Hold tight and both recipes for Baked French Toast and the Artisan Bread are at the bottom...
Alrighty - as promised - Recipes!
Baked French Toast:
I got this recipe off The Pioneer Woman (link on left). I love the fact that you can change a lot up - such as substituting a sweet bread, adding fruit, and adding Cinnamon to the liquid mixture. Skim milk works great and cutting the butter also works if you are more health conscience. It was sweet enough that butter and syrup really didn't need to be added. What I TRULY loved was that it tasted awesome as leftovers also! If you have fresh eggs I strongly suggest you use them! It really raised it up and gave it a light texture. Store bought eggs gave it a more dense texture (I had to try and brag about my fresh eggs - I think everyone should have a backyard chicken or two, or three).
1 loaf Crusty Sourdough Or French Bread
8 whole Eggs
2 cups Whole Milk
½ cups Whipping (heavy) Cream
¾ cups Sugar
2 Tablespoons Vanilla Extract
½ cups All-purpose Flour
½ cups Firmly Packed Brown Sugar
1 teaspoon Cinnamon
¼ teaspoons Salt
1 stick Cold Butter, Cut Into Pieces
Fresh Fruit (optional)
Grease 9 x 13-inch baking pan with butter. Tear bread into chunks (or cut into cubes) and evenly distribute in the pan.
Mix together eggs, milk, cream, sugar, and vanilla. Pour evenly over bread. Cover tightly and store in the fridge several hours or overnight.
In a separate bowl, mix flour, brown sugar, cinnamon, and salt. Add nutmeg if desired. Add butter pieces and but into the dry mixture until mixture resembles fine pebbles. Store in a Ziploc in the fridge.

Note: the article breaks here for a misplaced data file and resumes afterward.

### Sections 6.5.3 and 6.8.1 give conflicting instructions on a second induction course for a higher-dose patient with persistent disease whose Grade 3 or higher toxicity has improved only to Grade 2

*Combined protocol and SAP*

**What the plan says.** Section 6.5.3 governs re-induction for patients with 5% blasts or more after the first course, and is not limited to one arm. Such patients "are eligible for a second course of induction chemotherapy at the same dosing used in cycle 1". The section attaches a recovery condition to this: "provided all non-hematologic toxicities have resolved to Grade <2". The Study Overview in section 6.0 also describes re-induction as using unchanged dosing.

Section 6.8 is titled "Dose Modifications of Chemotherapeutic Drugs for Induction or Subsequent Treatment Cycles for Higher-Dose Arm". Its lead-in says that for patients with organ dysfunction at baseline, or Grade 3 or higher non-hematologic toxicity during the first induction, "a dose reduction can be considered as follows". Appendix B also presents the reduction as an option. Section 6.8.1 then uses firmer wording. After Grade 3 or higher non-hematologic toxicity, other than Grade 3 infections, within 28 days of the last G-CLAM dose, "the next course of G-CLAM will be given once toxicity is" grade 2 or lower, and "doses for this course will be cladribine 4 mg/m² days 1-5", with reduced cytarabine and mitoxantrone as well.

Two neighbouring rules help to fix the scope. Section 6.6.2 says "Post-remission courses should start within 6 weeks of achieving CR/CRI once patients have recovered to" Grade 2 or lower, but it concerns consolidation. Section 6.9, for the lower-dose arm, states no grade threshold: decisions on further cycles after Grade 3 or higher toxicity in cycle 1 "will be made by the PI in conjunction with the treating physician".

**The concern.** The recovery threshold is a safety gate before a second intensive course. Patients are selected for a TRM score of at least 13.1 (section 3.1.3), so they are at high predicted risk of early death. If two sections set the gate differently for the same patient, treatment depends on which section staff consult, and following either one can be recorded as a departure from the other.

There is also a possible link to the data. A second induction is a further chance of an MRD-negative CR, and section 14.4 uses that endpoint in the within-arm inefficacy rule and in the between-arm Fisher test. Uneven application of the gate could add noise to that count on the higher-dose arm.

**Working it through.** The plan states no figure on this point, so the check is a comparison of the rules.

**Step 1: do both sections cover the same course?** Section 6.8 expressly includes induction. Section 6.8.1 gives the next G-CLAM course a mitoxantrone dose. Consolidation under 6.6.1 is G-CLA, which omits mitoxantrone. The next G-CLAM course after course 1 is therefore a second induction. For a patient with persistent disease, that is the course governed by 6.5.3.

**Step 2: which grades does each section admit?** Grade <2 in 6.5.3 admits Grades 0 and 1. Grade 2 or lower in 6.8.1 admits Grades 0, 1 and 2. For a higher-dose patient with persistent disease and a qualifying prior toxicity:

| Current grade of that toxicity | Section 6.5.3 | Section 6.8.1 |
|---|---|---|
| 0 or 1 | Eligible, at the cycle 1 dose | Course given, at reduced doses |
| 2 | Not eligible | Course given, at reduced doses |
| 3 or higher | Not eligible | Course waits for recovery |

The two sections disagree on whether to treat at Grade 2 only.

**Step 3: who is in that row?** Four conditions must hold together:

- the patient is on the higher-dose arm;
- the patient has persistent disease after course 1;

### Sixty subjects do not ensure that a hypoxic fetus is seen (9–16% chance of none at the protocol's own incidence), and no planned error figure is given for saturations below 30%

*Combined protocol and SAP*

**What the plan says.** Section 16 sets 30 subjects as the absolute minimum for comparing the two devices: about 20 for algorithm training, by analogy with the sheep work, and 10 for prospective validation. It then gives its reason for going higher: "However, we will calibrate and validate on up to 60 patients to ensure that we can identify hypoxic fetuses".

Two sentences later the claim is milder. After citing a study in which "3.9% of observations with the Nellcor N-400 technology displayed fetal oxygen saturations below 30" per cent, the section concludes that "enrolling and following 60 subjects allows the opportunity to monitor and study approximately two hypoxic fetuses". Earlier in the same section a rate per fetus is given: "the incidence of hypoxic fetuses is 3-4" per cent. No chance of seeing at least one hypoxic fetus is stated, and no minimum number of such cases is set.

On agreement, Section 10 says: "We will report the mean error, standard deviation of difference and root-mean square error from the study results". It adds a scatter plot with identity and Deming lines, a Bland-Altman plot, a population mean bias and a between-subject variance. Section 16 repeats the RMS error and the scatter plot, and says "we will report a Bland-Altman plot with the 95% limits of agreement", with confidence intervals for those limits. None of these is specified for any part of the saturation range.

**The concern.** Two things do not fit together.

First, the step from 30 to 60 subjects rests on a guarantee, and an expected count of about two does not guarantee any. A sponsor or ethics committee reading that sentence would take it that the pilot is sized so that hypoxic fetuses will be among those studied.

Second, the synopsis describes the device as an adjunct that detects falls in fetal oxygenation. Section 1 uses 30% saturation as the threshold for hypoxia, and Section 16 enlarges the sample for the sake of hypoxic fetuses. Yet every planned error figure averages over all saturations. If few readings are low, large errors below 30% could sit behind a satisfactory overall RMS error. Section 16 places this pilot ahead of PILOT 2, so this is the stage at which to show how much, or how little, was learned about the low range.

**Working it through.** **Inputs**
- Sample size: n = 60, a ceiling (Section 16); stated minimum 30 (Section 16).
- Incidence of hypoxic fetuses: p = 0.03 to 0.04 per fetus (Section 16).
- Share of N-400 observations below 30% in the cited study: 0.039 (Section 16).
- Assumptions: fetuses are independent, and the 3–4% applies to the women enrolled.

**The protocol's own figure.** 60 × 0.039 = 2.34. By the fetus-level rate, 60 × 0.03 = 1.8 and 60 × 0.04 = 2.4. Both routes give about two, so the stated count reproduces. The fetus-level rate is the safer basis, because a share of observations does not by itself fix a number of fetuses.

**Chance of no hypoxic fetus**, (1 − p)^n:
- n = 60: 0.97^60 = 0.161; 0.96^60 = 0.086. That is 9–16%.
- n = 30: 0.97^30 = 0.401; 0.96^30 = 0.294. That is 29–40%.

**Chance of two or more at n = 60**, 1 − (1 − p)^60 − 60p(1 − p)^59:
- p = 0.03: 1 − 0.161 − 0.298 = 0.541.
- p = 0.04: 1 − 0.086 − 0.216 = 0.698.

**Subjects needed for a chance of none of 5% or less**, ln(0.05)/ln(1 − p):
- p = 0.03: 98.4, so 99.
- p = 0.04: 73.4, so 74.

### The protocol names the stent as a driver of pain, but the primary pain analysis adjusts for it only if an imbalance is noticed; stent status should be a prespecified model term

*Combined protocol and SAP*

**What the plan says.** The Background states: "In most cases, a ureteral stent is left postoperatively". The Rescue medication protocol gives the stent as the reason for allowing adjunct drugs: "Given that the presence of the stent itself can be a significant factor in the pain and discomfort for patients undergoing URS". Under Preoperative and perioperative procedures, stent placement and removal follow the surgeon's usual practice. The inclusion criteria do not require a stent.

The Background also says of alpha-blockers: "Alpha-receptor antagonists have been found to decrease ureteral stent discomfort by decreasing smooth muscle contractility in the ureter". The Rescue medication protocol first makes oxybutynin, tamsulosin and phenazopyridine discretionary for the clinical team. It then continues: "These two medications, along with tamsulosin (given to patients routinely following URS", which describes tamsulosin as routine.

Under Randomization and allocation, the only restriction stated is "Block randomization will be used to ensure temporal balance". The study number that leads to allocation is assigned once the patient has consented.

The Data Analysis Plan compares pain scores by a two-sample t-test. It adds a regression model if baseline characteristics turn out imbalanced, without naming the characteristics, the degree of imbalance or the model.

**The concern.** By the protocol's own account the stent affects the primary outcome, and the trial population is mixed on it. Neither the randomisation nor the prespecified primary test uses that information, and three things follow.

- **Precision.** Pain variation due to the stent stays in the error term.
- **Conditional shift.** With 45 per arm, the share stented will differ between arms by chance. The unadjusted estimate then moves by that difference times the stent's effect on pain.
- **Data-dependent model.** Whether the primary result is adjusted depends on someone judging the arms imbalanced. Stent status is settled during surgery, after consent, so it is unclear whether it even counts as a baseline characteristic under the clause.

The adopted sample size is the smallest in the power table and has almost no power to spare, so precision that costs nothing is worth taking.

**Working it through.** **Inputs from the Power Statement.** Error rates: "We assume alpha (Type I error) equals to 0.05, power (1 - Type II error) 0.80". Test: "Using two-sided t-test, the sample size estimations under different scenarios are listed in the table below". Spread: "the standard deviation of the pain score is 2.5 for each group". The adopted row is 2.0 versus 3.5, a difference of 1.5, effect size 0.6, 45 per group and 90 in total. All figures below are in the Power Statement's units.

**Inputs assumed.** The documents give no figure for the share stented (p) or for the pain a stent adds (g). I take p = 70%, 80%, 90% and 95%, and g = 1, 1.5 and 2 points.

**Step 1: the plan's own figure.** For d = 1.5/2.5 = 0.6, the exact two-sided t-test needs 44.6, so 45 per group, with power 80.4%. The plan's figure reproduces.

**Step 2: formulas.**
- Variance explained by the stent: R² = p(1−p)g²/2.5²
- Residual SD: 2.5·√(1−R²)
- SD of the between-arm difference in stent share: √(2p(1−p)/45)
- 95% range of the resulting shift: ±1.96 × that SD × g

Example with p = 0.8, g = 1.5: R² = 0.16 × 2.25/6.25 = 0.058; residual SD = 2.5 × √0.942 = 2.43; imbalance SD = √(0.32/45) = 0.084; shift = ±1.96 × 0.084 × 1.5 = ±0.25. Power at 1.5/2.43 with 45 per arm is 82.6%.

When you’re ready to bake the casserole, preheat oven to 350 degrees. Remove casserole from oven and sprinkle crumb mixture over the top. (If you’re using fruit, sprinkle on before the crumb mixture.) Bake for 45 minutes for a softer, more bread pudding texture. Bake 1 hour or more for a firmer, less liquid texture.
Scoop out individual portions. Top with butter and drizzle with maple syrup.
Simple Artisan Crust Bread
You're going to die when you see how easy this is. Adding honey, spices, cheese, for taste also works well. Those of you at high elevations: I live at 8,000 feet and didn't have to change a thing. It wasn't a very dense bread, but if you want it a little lighter add a little flour and take away some yeast. Yeast rises much faster at a high elevation. You can also punch it down once and let it rise again or add a little salt. But like I said I didn't have any problems. That could also be due to baking it with water on a stone.
1 1/2 Tablespoons Yeast
1 1/2 Tablespoons Salt
6 1/2 Cups Flour
3 Cups Lukewarm Water (~100 degrees)
Mix Yeast, Salt and Water. Stir in flour. Knead lightly (should be combined but not too much, not crumbly either) and then Cover (but let breathe) and let rise for 2 hours.
Cut into grapefruit sized pieces with a serrated knife and shape into a round loaf (can sprinkle with cornmeal) and Let rest for 40 min.
Heat stone for 20 minutes in oven at 450 degrees
Dust with flour and slash - put 1 cup water in broiling pan
Bake ~30 min. or until lightly brown on top.